New signage proposed for gun-carrying guidelines


By Dion Lefler

By Dion Lefler

The Wichita Eagle

(MCT) — The Kansas attorney general has proposed some new signs to help local governments and business people clarify whether and how they allow weapons to be carried on their premises.

The new signs are in response to House Bill 2578, a state law passed this year.

The new law requires businesses that don't allow concealed carry, open carry or both to post signs on their buildings warning patrons of that fact.

It also requires signs at government buildings that are permanently or temporarily exempt from a 2013 state law that generally mandates cities and counties to allow permit holders to carry their concealed weapons inside.

The signs revealed by Attorney General Derek Schmidt on Friday account for all those scenarios.

--If a private business doesn't allow any gun carrying, the current sign, with the silhouette of a pistol with a red circle and slash mark, will suffice.

--If a business allows open carry but not concealed carry, the sign should have the pistol and red-slash logo and the wording: "Open carry allowed. Concealed carry prohibited."

--If a business allows concealed carry but not open carry, then it would post an octagonal sign bordered in red reading: "The open carrying of firearms in this building is prohibited."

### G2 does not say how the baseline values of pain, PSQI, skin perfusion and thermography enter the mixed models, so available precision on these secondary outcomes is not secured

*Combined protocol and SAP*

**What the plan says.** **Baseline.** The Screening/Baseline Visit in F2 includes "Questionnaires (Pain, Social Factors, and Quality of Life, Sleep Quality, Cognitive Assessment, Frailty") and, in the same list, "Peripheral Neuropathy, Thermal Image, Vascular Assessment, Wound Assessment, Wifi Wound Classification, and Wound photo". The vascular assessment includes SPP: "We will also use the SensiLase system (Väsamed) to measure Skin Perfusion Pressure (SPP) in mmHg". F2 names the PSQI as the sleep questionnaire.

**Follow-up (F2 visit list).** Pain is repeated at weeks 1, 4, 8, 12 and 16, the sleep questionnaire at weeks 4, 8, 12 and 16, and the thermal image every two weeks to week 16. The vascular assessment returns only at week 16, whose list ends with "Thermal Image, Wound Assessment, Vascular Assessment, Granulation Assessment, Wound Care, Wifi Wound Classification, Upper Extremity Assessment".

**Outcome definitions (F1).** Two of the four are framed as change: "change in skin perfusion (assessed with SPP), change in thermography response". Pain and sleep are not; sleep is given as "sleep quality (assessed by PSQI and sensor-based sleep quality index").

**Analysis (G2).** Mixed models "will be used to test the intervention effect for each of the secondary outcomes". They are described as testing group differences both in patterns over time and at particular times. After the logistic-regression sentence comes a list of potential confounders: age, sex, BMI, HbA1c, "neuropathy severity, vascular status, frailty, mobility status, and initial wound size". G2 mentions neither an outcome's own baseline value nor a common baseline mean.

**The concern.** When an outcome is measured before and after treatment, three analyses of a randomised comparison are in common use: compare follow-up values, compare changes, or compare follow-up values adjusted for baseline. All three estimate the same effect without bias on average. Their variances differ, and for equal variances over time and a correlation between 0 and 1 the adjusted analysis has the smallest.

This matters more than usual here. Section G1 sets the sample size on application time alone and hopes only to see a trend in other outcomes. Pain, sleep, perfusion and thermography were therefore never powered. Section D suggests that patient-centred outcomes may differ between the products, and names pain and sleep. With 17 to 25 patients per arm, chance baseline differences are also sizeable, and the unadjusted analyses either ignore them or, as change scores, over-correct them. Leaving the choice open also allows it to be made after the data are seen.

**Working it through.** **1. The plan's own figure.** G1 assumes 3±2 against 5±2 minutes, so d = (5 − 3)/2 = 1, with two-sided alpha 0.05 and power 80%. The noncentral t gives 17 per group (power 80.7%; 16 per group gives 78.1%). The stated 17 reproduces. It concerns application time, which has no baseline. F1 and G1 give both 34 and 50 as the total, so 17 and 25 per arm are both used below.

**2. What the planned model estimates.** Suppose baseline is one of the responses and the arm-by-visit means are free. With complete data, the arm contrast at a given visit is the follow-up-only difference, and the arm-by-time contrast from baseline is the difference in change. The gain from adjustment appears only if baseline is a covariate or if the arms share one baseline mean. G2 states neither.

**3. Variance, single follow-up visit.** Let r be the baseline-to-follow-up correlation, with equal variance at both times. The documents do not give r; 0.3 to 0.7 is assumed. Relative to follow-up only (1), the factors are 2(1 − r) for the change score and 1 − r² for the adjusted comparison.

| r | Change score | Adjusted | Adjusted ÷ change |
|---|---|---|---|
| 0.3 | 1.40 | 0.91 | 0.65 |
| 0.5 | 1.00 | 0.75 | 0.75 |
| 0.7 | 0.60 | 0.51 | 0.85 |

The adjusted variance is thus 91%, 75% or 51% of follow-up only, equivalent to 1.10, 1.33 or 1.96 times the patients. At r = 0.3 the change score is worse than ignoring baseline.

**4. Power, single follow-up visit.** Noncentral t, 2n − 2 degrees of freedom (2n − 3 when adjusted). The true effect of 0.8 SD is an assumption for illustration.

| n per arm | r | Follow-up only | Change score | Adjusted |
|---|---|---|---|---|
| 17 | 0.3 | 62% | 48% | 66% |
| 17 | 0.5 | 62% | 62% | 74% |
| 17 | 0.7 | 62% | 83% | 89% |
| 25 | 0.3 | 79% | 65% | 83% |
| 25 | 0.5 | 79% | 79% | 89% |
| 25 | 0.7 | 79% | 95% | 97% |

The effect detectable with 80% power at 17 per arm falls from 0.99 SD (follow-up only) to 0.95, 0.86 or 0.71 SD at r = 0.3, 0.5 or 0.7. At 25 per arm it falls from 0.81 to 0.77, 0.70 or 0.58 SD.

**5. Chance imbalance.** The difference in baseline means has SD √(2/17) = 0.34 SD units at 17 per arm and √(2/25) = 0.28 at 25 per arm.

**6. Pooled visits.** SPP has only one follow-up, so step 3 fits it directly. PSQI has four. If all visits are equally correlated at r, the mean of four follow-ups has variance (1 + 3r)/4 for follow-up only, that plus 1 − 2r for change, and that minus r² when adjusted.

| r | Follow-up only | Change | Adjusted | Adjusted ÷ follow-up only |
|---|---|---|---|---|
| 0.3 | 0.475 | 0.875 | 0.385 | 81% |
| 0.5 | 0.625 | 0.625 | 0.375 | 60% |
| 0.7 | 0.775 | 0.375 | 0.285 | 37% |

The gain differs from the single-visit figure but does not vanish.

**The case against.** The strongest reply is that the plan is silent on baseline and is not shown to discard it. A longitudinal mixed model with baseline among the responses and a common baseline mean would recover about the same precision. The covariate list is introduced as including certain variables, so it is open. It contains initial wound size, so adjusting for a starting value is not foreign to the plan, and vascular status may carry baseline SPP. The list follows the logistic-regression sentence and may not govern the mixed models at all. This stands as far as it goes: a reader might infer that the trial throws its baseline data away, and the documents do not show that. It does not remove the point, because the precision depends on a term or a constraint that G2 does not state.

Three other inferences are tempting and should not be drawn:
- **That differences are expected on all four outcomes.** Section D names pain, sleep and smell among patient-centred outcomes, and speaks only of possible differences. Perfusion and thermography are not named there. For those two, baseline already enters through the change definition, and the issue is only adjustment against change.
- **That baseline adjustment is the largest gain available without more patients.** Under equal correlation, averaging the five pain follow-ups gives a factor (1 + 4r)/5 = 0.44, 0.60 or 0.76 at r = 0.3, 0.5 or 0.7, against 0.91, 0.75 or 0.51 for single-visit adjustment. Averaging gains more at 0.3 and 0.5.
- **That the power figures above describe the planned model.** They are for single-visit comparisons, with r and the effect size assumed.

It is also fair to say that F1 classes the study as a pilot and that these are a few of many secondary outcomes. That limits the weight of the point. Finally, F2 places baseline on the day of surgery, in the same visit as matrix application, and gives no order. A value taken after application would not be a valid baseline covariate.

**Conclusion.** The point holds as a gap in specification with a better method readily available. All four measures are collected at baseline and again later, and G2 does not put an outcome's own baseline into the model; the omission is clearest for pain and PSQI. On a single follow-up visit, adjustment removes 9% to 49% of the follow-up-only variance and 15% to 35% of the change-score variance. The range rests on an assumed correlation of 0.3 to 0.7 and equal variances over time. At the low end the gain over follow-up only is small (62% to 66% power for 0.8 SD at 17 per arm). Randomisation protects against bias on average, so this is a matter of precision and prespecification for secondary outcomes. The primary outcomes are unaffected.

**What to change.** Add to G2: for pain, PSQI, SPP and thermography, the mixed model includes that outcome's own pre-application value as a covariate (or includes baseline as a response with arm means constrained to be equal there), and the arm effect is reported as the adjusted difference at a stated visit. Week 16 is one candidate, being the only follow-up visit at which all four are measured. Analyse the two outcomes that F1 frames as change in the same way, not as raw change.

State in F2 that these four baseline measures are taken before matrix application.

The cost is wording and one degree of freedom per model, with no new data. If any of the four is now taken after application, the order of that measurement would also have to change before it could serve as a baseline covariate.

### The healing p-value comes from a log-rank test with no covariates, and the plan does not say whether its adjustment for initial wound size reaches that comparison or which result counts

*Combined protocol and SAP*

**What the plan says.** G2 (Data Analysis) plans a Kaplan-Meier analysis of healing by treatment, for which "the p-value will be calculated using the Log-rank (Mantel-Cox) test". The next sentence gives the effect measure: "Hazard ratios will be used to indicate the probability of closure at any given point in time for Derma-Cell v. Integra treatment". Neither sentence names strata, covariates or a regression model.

--Signs for government buildings are similar but would also have to carry the following disclaimer where gun carrying is regulated: "State or Municipal Building exempt. On and after July 1, 2013, persons licensed to carry concealed handguns under the Personal and Family Protection Act are prohibited from carrying concealed handguns within this state or municipal building because either a temporary exemption or adequate security measures are in place pursuant to K.S.A. 2013 Supp. 75-7c20."

If he gets board approval, the new signage will take effect July 1 as temporary regulations.

The attorney general's office will then follow up with a public comment and hearing period of at least 60 days. The schedule for hearings has not yet been set.

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